The Romanians in Bessarabia awoke in the late 1980s, quipped the writer Ion Druta, but they forgot to get out of bed. The disappointment that many intellectuals felt with the outcome of the national movement was part of a long history of disillusionment experienced by generations of nation-builders. At every turn, Moldova has turned out to be something other than what most observers had either hoped or expected. It was one of the most sovietized of the Soviet republics, with high rates of linguistic assimilation to Russian and marriage across ethnic lines. But it also witnessed a divisive and violent conflict between forces supporting independence and those intent on maintaining the unity of the Soviet state. It was a republic that had no clear historical antecedent within the same borders. But it nevertheless produced a strong movement of national renaissance and eventually independence. It was a republic that Western writers frequently criticized as artificial, the result of Stalin’s redrawing of east European borders during the Second World War, and a territory that if given the chance would surely seek to reunite with its former motherland, Romania. But since 1991 public sentiment has been cool on the idea of unification between the two states.
Most unusual of all was the fact that the Soviet project of building a distinct Moldovan nation yielded a rather ambiguous result. Local political leaders in other national republics came to power in the late 1980s by defending an independent historical and cultural identity, but those in Moldova succeeded by denying theirs. An independent Moldovan state emerged with the breakup of the Soviet federation, but the idea of an independent Moldovan nation seemed to fade with Soviet-style communism. Since then, the legacy of Soviet-era nation-building and the contentious question of the “true” national identity of the Moldovans have remained topics at the center of political life.
Making a Moldovan nation should have been a relatively easy enterprise. The eastern Moldovan lands, both before and after the annexation of Bessarabia, were populated largely by illiterate peasants with few ties to the cosmopolitan cities. They had been politically separate from the closest co-ethnic group–the Romanians–for the past two centuries or more, and had been absent from all the historical turning points in the formation of Romanian national consciousness. They had been the subjects of a variety of contradictory cultural policies: russification in the Russian empire, romanization in interwar Romania, fitful moldovanization in the Moldovan autonomous and union republics, and sovietization in the entire Soviet period. Nation-building also accompanied broader processes of urbanization and industrialization, so that the rhetoric of national identity was linked with other powerful themes of enlightenment and modernity. All this took place among a population that, even before the Soviet Union, still called itself “Moldovan” and within an authoritarian political system that put a premium on ethnonational affiliation and often spared no expense in the effort to engineer it. One can think of plenty of modern nations that have been built under far less propitious conditions.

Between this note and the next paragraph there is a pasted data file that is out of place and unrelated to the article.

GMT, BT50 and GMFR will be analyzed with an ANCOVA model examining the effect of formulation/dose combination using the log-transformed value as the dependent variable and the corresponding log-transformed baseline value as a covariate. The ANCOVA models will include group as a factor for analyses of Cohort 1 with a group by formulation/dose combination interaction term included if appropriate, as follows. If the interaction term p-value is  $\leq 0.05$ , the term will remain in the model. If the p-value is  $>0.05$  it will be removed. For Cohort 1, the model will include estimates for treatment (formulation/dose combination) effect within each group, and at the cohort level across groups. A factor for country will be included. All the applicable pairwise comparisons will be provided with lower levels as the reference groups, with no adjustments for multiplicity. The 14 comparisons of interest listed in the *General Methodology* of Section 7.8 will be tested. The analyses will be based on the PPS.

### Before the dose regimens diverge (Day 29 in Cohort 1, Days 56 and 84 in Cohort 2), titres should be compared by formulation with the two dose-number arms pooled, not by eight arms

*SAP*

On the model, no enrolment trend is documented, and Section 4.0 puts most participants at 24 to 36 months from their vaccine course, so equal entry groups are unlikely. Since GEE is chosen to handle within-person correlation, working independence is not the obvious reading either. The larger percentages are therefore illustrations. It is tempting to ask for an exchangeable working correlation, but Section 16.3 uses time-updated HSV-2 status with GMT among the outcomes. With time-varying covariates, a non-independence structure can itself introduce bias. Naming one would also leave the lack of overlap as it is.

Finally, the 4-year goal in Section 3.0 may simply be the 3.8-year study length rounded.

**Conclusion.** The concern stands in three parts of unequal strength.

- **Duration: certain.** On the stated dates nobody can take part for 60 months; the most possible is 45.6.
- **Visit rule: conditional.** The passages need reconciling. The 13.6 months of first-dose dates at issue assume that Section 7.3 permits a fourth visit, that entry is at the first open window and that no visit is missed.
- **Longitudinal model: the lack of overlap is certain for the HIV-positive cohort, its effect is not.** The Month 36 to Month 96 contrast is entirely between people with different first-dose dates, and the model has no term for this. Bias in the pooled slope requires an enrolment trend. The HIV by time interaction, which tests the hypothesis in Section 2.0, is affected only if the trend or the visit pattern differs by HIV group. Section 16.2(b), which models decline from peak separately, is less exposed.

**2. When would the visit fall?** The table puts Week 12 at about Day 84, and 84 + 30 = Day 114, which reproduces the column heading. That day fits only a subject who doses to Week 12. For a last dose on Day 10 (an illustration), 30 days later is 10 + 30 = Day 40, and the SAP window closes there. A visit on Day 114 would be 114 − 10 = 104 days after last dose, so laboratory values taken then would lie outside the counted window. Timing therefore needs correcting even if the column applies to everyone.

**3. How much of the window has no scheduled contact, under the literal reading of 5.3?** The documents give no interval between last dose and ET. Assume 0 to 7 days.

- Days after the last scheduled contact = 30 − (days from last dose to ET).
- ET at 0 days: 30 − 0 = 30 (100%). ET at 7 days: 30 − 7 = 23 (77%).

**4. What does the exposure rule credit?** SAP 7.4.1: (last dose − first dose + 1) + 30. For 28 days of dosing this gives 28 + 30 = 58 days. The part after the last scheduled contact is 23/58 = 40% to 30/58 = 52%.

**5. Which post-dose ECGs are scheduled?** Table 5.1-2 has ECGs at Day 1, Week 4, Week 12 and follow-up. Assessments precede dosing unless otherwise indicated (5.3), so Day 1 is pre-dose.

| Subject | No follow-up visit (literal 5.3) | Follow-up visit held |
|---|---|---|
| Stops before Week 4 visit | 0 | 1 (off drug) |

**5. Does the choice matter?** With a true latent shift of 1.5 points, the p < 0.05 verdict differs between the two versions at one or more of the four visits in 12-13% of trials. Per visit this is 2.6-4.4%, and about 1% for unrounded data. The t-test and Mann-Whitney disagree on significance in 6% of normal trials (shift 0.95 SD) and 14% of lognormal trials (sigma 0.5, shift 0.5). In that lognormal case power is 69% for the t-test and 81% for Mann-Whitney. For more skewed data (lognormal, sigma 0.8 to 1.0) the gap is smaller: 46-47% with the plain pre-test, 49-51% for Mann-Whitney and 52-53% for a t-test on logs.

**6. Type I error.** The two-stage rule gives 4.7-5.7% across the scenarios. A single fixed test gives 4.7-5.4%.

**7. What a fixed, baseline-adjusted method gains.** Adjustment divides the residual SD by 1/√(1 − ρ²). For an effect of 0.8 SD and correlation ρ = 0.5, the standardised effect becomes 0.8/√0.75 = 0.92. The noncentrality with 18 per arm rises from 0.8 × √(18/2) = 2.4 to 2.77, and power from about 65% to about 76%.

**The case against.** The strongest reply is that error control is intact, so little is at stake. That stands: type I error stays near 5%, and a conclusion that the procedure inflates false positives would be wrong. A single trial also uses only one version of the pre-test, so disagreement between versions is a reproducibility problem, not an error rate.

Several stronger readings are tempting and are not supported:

For all this, though, by the 1990s the Moldovans were still a nation divided over their common identity. For some, they were simply Romanians who, because of the treachery of the Soviets, had not been allowed to say so. For others, they were an independent historical nation, related to but distinct from the Romanians to the west. For still others, they were something in between, part of a general Romanian cultural space but existing as a discrete and sovereign people with its own traditions, aspirations, and communal identity. How one imagines the Moldovans has never been a straightforward issue. In most periods, in fact, the various projects for cultivating a sense of nationhood among them have turned out rather differently from how their designers had planned.
SOURCE: The Moldovans: Romania, Russia, and the Politics of Culture, by Charles King (Hoover Press, 2000), pp. 224-225
See also Randy McDonald’s meaty blogpost on Reunifications Deferred: Romania and Moldova. A sample:
If Moldova joined Romania, whether with or without Transdnestr, it would join the Baltic States on the short list of former Soviet territories managing to escape directly to the European Union. Moldovans would be free to migrate (or, at least, as free as their fellow citizens in old Romania) across the European Union; Moldova would qualify for European Union transfer payments.
This isn’t likely, though, simply because the Moldovan state has acquired despite itself an innate inertia of its own, with mass emigration sapping its work force and its energies, the ethnic conflict dominating its conservative post-Communist political elites’ focus, and little incentive for innovation on any front. Moldova, once a prosperous component of the Soviet Union, is now the poorest country in Europe. Moldova’s now of note as a source of sex slaves and organ sellers, which makes the prospect of Romanian and/or European Union expansion all the more difficult.
Romanian reunification might still be possible, if only in the sense that Romanian-identifying Moldovans might mostly emigrate to Romania, leaving their more Moldova-identified friends and relatives at home. At this point, any true reunification–the establishment of a single state, or of a confederation, or of a union-state–seems massively unlikely.